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17 prehistoric aboriginal people could have taken advantage of, hunting, trapping, and netting the choicest foods. The barrier islands also gave native people a base from which to collect Gulf shell. In addition, the extremely salty conditions in St. Joseph Bay provided another source of shell even more accessible from the mainland. The unique conditions provided by St. Joseph Bay in turn provide unusual prehistoric sites, in that high concentrations of large gastropods form the basis of entire midden structures (White, Fitts, Rodriguez, and Smith 2002:18, 33). Conch Island, 8Gu20, is in fact the crest of a large shell midden that rises above the surface of bay waters (White, Fitts, Rodriguez, and Smith 2002:33). Black's Island (8Gu11) rests on a foundation of black, concreted shell midden (Mayo 2003:8) made in part of lightning whelk and horse conch shells. The structure of Richardson's Hammock (8Gu10) is composed mostly of lightning whelk (White and Fitts 2001:1; White, Fitts, Rodriguez, and Smith 2002:1, 4-5). Likewise, the individual shell piles characterizing Lighthouse Bayou site (8Gu114; White, Fitts, Rodriguez, and Smith 2002:23) are deposits of lightning whelk and horse conch (White 2002:16). In sharp contrast, an inland shell midden rising out of the swamp like Depot Creek (8Gu56) is made of thousands upon thousands of freshwater clamshells, (White 1992:119; White 1994a:10).

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18 The St. Joseph peninsula is a fairly narrow 15-mile long strip of land (Benchley and Bense 2001:3), at some points along the southern extremity less than a mile wide. This no doubt explains why so many rich sites occur along this narrow spit, which allowed for access to both the Gulf waters and the shallow protected Bay (White, Fitts, Rodriguez, and Smith 2002:3). Like the historic populations until modern times, prehistoric people would have relied heavily on the river and its tributary systems for their livelihoods. In the thick warm temperate forests, no other options besides water networks existed for quick and easy travel over distance--that is, until the railroads and highways were built. St. Joseph Bay provides for unique marine conditions, along with the freshwater environment of the river system proper, the estuarine waters, the shallows around the barrier islands, and the salty water of the Gulf of Mexico. The hurricane season runs from approximately August through November, the same for most of the Gulf of Mexico and the Caribbean. The occurrence of large tropical storms no doubt affected prehistoric peoples. While dangerous and potentially destructive, the hurricanes play a vital role in the ecosystems with which they come into contact. The storm surge and heavy wave action would deposit shellfish onto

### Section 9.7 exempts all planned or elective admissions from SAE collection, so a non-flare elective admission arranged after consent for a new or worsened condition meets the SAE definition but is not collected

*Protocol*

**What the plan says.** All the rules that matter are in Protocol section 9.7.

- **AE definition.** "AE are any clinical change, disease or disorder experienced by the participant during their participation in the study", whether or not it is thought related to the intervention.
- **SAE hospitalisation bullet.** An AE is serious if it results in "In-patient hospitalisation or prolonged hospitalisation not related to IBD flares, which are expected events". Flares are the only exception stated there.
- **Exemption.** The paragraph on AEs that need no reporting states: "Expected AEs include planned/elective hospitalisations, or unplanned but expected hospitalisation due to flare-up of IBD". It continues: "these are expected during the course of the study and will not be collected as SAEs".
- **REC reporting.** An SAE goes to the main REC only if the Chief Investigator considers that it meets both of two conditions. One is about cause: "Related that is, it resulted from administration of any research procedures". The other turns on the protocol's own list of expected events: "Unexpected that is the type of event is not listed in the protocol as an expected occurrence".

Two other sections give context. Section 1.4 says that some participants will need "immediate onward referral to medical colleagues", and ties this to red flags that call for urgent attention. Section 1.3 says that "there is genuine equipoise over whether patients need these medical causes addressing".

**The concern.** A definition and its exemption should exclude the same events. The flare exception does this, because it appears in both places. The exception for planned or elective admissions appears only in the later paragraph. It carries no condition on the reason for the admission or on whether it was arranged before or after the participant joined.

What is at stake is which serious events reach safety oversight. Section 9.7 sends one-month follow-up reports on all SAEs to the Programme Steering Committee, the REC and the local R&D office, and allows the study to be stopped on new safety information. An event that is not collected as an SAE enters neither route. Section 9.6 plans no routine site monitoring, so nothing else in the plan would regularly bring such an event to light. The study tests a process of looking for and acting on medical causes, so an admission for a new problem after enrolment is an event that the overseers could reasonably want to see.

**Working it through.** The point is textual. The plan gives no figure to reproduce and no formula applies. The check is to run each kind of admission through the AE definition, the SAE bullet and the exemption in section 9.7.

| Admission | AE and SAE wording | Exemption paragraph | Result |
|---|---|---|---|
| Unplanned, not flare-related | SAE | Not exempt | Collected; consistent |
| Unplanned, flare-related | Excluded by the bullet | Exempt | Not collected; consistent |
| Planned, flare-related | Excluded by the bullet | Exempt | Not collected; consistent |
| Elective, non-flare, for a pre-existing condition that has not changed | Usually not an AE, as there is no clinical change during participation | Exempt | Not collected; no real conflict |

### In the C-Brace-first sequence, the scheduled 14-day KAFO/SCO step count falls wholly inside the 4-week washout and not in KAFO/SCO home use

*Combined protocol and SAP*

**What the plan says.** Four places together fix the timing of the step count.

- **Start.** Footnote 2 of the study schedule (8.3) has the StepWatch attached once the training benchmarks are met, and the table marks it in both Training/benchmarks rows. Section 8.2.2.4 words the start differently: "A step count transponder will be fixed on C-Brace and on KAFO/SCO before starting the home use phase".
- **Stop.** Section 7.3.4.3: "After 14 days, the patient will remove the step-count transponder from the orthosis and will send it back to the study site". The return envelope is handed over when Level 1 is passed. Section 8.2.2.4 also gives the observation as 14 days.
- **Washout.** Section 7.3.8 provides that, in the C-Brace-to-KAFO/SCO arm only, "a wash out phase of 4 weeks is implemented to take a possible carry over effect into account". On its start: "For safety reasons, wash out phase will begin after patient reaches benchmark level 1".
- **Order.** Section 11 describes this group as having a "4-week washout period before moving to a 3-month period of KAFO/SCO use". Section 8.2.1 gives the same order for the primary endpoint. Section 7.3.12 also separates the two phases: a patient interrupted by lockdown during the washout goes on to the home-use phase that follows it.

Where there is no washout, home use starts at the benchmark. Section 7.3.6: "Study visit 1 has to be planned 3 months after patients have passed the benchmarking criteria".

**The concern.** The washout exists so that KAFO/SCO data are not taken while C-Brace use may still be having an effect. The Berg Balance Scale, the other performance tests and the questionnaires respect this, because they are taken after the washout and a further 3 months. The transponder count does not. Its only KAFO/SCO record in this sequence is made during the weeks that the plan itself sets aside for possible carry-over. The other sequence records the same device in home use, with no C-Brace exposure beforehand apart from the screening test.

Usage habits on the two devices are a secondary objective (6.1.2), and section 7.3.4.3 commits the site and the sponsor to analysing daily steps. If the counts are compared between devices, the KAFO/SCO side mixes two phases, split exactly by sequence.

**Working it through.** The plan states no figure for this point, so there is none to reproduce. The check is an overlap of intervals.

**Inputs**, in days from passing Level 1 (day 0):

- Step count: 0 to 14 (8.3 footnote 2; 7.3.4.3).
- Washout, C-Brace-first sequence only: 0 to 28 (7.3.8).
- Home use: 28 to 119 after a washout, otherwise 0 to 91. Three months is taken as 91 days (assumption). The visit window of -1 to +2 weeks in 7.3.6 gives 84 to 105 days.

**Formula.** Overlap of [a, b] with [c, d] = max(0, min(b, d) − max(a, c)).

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19 shore of barrier islands, perhaps providing an additional, easy access to food and fresh shell. Shell Artifact Raw Materials The unique environmental conditions of the Apalachicola River area result in an abundance of large gastropods in some areas, and other shellfish widely available for food and the raw materials needed for tool manufacture. Interestingly, the same salty waters that large gastropods favor also seem to promote robust populations of Cliona sponges, boring organisms that attack and consume the shells of gastropods. Many shells within the USF Apalachicola collection used by prehistoric people bear the scarring and pocking from the Cliona (Walker 2003). Even though the perforations do weaken the shell, it appears from many specimens that this does not disqualify the shell for use as tools. However, it suggests that the indigenous people gathered organisms that had already died. Therefore, at least in some cases, prehistoric Native Americans from this region would gather shell specifically as raw material for artifact manufacture, and not merely as a happy by-product of food acquisition. St. Joseph Bay, the other bays in this valley system, and the Gulf of Mexico (reachable across the various barrier islands) present a